by James A. Bacon
Six localities in far Southwest Virginia have agreed to offer big tax breaks in a bid to recruit more data centers to the economically depressed region. The Project Oasis initiative will dangle the lower taxes as well as geothermal cooling from old coal mines as enticements that no other region can match.
The localities in the Lonesome Pine Regional Industrial Facilities Authority — Dickenson, Lee, Scott, and Wise counties and the City of Norton — have agreed to tax data-center equipment at a rate of $0.24 per $100, almost half the rate of the $.40 rate, the previous lowest rate in the state, that enabled Henrico County to attract a $1.75 billion Facebook data center.
As a kicker, Project Oasis offers industrial sites located near former coal mines filled with water naturally cooled to a temperature of 51 degrees. Energy consumption for cooling is a major expense for data centers. Project Oasis claims that geothermal cooling could save data centers more than $1 million annually in reduced electric costs and municipal water purchases.
Despite the low tax rates, SW Virginia localities would reap what for them would amount to a revenue bonanza. A $464 million data center in Wise County would support more than 2,000 construction jobs over 18 months, 40 long-term data center jobs, $900,000 in payroll once operations begin, and $15.7 million in real estate and property tax revenues over the first five years in operation, according to Project Oasis’ “Market Analysis for Data Center Investment in Southwest Virginia.”
Economic impacts that provide only incremental tax and job boosts to a major metropolitan economy would loom large in Southwest Virginia, a region that has been struggling to diversify as its economic foundation, coal mining, shrinks to nothing.
Access to fiber connectivity should not be a major obstacle. The six sites identified by Project Oasis are located within one to two miles of fiber-optic cable trunk lines. However, the report does concede that “some of the sites will require construction of new fiber over challenging terrain resulting in a greater cost per mile.”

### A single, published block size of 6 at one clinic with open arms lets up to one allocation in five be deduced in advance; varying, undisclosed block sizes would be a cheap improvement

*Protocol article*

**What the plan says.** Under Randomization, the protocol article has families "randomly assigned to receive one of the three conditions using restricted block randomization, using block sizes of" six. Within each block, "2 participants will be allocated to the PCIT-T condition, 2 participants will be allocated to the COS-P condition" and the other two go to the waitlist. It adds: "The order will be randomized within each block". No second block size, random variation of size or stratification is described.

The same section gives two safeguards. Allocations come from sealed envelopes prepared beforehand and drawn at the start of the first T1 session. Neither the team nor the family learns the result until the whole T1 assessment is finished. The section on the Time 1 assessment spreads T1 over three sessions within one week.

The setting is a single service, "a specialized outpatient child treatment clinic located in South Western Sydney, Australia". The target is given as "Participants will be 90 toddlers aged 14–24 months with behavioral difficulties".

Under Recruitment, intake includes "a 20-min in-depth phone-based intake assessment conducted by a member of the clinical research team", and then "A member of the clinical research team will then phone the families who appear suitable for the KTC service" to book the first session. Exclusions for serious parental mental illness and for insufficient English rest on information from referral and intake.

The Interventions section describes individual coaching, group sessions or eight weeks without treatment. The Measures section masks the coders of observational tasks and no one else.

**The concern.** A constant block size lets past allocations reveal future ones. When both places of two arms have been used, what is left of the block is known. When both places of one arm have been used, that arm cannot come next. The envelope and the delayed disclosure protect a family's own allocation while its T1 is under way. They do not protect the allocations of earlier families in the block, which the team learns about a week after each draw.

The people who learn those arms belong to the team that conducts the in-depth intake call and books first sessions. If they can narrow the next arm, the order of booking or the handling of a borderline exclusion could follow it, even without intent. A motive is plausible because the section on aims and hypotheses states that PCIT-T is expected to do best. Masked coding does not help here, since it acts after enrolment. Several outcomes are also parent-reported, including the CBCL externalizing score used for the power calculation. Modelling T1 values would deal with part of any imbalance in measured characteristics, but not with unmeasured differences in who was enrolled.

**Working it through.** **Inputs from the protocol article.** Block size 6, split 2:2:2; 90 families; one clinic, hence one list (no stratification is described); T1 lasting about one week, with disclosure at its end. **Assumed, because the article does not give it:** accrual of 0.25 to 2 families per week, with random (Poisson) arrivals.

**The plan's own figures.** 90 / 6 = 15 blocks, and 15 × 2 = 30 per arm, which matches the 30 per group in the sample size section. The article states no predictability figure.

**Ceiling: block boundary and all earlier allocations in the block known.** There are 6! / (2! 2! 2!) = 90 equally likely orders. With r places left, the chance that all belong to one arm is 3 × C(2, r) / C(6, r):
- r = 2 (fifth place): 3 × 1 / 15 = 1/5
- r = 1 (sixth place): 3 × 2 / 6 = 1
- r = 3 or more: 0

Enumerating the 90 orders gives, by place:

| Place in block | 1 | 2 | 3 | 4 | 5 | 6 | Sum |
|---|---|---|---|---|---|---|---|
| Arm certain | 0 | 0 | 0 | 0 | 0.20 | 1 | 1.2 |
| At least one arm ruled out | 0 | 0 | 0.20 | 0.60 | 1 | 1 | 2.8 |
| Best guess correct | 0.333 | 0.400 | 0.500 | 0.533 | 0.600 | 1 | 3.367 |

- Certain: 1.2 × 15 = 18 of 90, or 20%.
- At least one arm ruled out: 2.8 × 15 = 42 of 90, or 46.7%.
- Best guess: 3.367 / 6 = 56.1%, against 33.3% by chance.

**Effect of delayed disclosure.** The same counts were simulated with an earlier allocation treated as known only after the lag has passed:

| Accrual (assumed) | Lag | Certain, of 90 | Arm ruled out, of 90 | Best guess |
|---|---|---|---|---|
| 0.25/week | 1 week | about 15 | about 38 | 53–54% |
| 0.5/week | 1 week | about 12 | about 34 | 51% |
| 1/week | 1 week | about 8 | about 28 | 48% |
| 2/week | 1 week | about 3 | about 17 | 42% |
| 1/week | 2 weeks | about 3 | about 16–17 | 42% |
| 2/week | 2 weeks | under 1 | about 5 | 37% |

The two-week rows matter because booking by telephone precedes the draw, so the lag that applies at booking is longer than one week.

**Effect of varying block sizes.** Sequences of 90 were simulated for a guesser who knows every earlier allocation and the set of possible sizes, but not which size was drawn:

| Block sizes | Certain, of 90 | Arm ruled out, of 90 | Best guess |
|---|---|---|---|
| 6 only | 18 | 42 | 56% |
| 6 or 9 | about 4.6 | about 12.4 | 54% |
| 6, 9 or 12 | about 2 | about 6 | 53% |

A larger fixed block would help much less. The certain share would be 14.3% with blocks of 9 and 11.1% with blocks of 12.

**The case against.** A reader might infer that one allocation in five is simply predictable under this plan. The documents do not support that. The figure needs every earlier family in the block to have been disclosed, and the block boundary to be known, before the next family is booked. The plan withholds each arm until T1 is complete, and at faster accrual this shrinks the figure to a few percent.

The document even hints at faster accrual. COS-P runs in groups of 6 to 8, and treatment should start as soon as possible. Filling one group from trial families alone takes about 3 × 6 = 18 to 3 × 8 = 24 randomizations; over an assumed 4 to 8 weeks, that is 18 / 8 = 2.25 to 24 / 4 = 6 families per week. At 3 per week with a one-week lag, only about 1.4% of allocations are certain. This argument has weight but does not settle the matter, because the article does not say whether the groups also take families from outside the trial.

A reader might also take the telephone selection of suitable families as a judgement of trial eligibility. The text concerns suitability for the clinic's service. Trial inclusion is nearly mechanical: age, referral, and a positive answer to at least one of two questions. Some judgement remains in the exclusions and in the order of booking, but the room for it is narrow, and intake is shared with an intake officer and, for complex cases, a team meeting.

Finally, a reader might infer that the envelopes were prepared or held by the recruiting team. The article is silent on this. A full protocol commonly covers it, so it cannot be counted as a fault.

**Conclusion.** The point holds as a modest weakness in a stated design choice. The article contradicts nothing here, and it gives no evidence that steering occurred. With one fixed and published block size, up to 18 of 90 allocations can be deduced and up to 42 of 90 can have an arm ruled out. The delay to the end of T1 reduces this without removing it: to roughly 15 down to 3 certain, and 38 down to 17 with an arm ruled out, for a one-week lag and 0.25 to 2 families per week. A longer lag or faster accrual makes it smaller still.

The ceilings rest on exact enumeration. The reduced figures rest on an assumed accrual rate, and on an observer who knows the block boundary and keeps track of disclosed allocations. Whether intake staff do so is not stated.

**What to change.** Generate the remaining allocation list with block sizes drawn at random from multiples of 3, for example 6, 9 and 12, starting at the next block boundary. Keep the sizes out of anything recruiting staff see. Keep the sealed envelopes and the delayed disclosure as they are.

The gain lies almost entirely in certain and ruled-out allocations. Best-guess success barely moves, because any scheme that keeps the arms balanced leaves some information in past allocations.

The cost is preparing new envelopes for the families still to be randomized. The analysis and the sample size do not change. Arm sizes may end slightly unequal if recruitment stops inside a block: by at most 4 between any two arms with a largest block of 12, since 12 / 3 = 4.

Besides touting the sustainability advantages of using mine water instead of electricity to provide cost-effective cooling, economic developers are selling the region’s remote location as a plus. States the study:
The region provides a low risk option from natural and man-made disasters and meets distance requirements for disaster recovery and back up from primary data center locations such as Ashburn, Richmond, and Boydton, VA (Microsoft).
Marketers even see the COVID-19 epidemic as a potential bonua.
With the impacts of the COVID-19 pandemic and potential future yet-to-be-determined public health events likely continuing into the foreseeable future, a location that provides a diversity of geography and workforce so that back up sites can be manned and maintained is important.
Wise County is home to one data center already. The Mineral Gap Data Center Campus in Wise, owned by Ashburn-based DP Facilities, is a highly secure data center for government and healthcare clients. “We’re not reinventing the wheel,” said Del. Terry Kilgore, R-Gate City, in a press conference Tuesday. “We’re just building on our success.”
Bacon’s bottom line: Compare and contrast the poverty-amelioration strategy of SW Virginia with Virginia’s inner cities. Southwest Virginia emphasizes economic development and job creation, and the region’s Republican politicians expend their political capital to advance those goals. Democrats from Virginia’s eastern metro areas see “social justice” reforms and government-mandated wealth transfers like a $15 minimum wage as the antidote to poverty. The big metros have far more resources to work with, but it’s not clear to me that the “social justice” movement is addressing real problems. It will be interesting to see which approach is more successful in the long run.